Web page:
Face detection in normal and prosopagnosic individuals.
Journal of Neuropsychology
Face detection, the process of finding a face in a visual scene, is a critical step in face processing, yet it has received relatively little attention compared to other face processes. The present study addresses this crucial first stage by investigating the effect of inversion on face detection and by examining how individuals with developmental prosopagnosia perform on face detection tasks. Fourteen control participants and fourteen individuals with developmental prosopagnosia (DPs) were tested with two face detection tasks: (1) Face vs non-face, where arrays of small images were presented, one of which could contain a face, (2) Face vs face parts, where a two-tone face could be embedded in a larger array of similar two-tone face parts. On each trial, participants made a speeded response if a face was present in the visual display. On almost all measures both normal and prosopagnosic individuals showed strong inversion effects with significantly worse performance with inverted faces. This shows that the simple task of detection can show inversion effects comparable to those seen for other face tasks, including recognition. Finally, while there were prosopagnosics who were well within the normal range for detection, there were significant group differences, particularly for the case of the Face vs face parts, where prosopagnosics were worse than controls on upright but not on inverted face detection.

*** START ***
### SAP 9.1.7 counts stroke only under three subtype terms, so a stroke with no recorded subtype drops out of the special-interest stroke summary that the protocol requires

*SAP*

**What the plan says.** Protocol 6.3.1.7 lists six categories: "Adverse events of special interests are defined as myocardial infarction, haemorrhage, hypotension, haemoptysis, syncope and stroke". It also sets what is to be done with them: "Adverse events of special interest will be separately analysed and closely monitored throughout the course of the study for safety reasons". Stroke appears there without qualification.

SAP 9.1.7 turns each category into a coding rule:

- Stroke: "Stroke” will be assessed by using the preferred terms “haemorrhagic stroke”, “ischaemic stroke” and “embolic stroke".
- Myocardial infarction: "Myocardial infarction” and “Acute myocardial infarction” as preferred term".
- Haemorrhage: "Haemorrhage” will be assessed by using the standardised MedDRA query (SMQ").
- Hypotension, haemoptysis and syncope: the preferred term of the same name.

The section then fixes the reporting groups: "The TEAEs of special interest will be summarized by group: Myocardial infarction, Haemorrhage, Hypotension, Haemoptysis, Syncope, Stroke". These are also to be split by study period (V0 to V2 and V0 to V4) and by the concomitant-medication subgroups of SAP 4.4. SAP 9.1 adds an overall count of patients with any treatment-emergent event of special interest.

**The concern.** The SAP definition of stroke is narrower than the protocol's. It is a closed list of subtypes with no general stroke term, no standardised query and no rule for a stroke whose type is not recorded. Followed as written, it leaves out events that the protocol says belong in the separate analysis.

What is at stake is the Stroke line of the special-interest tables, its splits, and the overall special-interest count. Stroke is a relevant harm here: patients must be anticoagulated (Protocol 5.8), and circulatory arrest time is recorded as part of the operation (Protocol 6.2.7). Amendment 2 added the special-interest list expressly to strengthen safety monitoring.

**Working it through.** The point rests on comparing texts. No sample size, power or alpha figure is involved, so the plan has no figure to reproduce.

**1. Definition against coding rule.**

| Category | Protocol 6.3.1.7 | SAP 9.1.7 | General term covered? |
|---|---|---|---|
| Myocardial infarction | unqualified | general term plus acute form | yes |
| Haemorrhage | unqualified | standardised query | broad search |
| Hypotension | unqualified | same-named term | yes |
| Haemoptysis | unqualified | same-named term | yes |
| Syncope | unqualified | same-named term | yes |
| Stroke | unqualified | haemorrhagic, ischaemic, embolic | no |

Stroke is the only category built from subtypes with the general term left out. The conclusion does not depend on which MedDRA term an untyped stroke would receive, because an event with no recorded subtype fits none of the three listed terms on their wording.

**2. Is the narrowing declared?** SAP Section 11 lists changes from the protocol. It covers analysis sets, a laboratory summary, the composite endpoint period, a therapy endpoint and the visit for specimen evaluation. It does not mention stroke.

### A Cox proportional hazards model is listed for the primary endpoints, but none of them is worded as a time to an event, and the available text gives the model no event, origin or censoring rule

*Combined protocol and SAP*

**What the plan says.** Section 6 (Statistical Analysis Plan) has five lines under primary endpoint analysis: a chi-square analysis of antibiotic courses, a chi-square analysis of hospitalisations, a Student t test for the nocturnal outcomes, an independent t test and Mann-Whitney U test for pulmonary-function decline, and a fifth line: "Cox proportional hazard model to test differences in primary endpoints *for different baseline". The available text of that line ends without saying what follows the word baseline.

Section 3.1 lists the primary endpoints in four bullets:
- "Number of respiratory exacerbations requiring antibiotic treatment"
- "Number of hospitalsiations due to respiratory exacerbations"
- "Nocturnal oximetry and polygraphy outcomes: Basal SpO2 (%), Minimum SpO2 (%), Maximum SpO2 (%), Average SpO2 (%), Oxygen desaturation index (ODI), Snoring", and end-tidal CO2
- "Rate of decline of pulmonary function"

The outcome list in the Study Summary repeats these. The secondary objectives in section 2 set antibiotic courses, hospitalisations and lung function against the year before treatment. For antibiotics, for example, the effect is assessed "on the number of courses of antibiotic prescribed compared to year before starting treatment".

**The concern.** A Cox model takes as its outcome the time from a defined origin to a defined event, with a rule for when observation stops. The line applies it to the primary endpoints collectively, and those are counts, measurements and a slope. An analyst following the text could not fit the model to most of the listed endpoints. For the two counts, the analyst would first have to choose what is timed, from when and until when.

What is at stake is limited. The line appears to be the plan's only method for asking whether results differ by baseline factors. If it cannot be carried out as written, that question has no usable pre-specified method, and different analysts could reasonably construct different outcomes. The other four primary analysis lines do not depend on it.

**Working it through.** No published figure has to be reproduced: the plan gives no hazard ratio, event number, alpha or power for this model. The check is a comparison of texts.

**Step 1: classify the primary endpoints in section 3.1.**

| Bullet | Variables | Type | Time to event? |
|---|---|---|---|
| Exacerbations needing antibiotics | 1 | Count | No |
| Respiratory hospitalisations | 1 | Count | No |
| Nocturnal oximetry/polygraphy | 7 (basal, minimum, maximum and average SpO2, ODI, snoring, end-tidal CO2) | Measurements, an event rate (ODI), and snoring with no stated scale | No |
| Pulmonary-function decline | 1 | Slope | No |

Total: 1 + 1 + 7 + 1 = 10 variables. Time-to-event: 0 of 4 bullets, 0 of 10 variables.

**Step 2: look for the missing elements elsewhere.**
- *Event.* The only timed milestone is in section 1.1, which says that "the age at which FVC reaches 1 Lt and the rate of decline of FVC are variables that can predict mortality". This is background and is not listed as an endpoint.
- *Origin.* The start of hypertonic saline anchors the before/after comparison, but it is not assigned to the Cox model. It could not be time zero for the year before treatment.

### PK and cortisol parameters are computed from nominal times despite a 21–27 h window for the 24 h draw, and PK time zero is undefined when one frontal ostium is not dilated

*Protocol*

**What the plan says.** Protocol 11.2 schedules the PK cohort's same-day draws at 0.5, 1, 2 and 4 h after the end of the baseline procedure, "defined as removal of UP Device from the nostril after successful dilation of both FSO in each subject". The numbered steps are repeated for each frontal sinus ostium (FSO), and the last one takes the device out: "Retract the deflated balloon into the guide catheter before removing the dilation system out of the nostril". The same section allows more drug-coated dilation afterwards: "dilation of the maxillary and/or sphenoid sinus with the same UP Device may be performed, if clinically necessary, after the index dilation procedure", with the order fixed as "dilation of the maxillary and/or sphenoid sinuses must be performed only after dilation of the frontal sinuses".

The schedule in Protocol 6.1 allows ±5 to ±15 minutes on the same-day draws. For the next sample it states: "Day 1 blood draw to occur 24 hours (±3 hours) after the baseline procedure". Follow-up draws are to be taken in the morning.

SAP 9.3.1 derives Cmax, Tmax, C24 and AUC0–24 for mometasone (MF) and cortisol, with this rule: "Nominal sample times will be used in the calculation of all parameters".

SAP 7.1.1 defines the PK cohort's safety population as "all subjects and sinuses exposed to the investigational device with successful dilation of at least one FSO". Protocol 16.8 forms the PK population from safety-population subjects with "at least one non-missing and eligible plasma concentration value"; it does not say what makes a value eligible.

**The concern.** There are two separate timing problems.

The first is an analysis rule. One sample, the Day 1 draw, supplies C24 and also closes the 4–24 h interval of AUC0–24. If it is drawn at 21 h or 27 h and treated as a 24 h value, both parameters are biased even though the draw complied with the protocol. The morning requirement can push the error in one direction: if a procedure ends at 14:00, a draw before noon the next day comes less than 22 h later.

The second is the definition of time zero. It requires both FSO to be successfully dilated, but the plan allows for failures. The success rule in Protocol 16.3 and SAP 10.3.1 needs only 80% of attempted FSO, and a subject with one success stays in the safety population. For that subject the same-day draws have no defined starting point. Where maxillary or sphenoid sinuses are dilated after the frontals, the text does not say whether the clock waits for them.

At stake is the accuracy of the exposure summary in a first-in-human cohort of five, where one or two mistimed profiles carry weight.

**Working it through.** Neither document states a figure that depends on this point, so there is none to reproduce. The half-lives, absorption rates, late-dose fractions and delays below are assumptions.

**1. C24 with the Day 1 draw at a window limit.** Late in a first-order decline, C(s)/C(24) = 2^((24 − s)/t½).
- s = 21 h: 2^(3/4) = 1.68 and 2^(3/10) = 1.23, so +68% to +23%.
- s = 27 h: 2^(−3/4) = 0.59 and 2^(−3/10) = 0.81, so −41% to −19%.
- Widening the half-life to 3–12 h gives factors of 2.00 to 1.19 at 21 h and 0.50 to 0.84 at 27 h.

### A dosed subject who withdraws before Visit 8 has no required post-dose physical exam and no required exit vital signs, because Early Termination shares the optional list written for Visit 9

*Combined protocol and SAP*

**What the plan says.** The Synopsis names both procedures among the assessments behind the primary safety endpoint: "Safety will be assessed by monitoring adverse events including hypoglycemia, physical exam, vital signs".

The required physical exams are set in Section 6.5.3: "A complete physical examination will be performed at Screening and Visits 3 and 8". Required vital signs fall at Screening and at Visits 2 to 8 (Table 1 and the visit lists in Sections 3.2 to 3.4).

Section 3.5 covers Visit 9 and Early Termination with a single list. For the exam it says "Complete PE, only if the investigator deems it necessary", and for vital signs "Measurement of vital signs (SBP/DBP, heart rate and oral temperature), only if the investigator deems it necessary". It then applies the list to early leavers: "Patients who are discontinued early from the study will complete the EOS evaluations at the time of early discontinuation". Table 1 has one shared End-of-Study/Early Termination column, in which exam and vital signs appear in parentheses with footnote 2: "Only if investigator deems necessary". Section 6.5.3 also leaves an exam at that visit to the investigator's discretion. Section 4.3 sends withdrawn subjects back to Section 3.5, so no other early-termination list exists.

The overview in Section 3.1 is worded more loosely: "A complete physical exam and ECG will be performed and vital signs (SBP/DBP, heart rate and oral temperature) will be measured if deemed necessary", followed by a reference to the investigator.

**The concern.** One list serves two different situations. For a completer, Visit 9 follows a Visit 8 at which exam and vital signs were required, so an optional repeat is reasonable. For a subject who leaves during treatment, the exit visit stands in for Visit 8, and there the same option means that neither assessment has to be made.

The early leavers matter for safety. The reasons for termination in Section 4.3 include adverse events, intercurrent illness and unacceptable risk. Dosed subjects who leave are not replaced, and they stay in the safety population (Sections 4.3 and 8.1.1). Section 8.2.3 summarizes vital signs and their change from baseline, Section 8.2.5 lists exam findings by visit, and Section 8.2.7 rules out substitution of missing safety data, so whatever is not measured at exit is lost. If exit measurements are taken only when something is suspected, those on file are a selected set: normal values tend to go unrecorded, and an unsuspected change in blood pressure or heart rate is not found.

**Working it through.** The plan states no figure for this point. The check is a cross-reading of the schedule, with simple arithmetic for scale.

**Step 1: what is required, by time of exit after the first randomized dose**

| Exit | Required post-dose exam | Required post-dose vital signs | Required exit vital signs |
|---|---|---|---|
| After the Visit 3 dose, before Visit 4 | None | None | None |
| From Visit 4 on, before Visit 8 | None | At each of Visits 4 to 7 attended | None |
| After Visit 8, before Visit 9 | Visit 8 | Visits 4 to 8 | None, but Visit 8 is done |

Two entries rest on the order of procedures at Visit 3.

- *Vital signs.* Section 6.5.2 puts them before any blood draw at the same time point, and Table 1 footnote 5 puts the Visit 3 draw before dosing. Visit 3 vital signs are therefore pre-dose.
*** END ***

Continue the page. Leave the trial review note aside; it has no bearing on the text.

|Title:||Face detection in normal and prosopagnosic individuals|
|UCL classification:||UCL > School of Life and Medical Sciences
UCL > School of Life and Medical Sciences > Faculty of Brain Sciences
UCL > School of Life and Medical Sciences > Faculty of Brain Sciences > Psychology and Language Sciences (Division of) > Institute of Cognitive Neuroscience
UCL > School of Life and Medical Sciences > Faculty of Life Sciences
Archive Staff Only